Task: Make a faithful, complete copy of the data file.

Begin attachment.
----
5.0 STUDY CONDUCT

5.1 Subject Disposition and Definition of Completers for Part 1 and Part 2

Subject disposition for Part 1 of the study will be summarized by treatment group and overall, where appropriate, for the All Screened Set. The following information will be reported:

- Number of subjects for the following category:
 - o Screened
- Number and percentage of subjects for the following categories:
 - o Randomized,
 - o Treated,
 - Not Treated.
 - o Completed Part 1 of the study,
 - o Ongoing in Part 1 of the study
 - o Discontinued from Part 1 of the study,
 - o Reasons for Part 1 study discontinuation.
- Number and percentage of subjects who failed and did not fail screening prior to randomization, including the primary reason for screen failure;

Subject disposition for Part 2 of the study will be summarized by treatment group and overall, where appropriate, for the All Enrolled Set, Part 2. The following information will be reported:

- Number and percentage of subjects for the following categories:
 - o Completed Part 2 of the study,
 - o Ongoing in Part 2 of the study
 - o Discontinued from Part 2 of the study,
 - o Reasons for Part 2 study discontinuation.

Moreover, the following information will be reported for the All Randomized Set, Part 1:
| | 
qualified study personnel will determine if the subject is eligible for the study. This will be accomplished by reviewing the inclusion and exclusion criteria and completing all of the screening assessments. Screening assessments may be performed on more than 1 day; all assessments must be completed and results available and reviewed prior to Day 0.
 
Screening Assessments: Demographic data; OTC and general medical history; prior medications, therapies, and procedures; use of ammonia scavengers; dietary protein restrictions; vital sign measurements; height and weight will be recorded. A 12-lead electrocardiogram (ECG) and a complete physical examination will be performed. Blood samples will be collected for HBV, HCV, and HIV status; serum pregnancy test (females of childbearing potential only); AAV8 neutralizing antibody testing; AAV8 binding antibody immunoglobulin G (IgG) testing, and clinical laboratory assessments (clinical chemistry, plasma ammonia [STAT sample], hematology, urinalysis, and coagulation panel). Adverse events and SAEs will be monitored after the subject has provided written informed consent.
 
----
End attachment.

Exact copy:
5.0 STUDY CONDUCT

5.1 Subject Disposition and Definition of Completers for Part 1 and Part 2

Subject disposition for Part 1 of the study will be summarized by treatment group and overall, where appropriate, for the All Screened Set. The following information will be reported:

- Number of subjects for the following category:
 - o Screened
- Number and percentage of subjects for the following categories:
 - o Randomized,
 - o Treated,
 - Not Treated.
 - o Completed Part 1 of the study,
 - o Ongoing in Part 1 of the study
 - o Discontinued from Part 1 of the study,
 - o Reasons for Part 1 study discontinuation.
- Number and percentage of subjects who failed and did not fail screening prior to randomization, including the primary reason for screen failure;

Subject disposition for Part 2 of the study will be summarized by treatment group and overall, where appropriate, for the All Enrolled Set, Part 2. The following information will be reported:

- Number and percentage of subjects for the following categories:
 - o Completed Part 2 of the study,
 - o Ongoing in Part 2 of the study
 - o Discontinued from Part 2 of the study,
 - o Reasons for Part 2 study discontinuation.

Moreover, the following information will be reported for the All Randomized Set, Part 1:
| | 
qualified study personnel will determine if the subject is eligible for the study. This will be accomplished by reviewing the inclusion and exclusion criteria and completing all of the screening assessments. Screening assessments may be performed on more than 1 day; all assessments must be completed and results available and reviewed prior to Day 0.
 
Screening Assessments: Demographic data; OTC and general medical history; prior medications, therapies, and procedures; use of ammonia scavengers; dietary protein restrictions; vital sign measurements; height and weight will be recorded. A 12-lead electrocardiogram (ECG) and a complete physical examination will be performed. Blood samples will be collected for HBV, HCV, and HIV status; serum pregnancy test (females of childbearing potential only); AAV8 neutralizing antibody testing; AAV8 binding antibody immunoglobulin G (IgG) testing, and clinical laboratory assessments (clinical chemistry, plasma ammonia [STAT sample], hematology, urinalysis, and coagulation panel). Adverse events and SAEs will be monitored after the subject has provided written informed consent.
 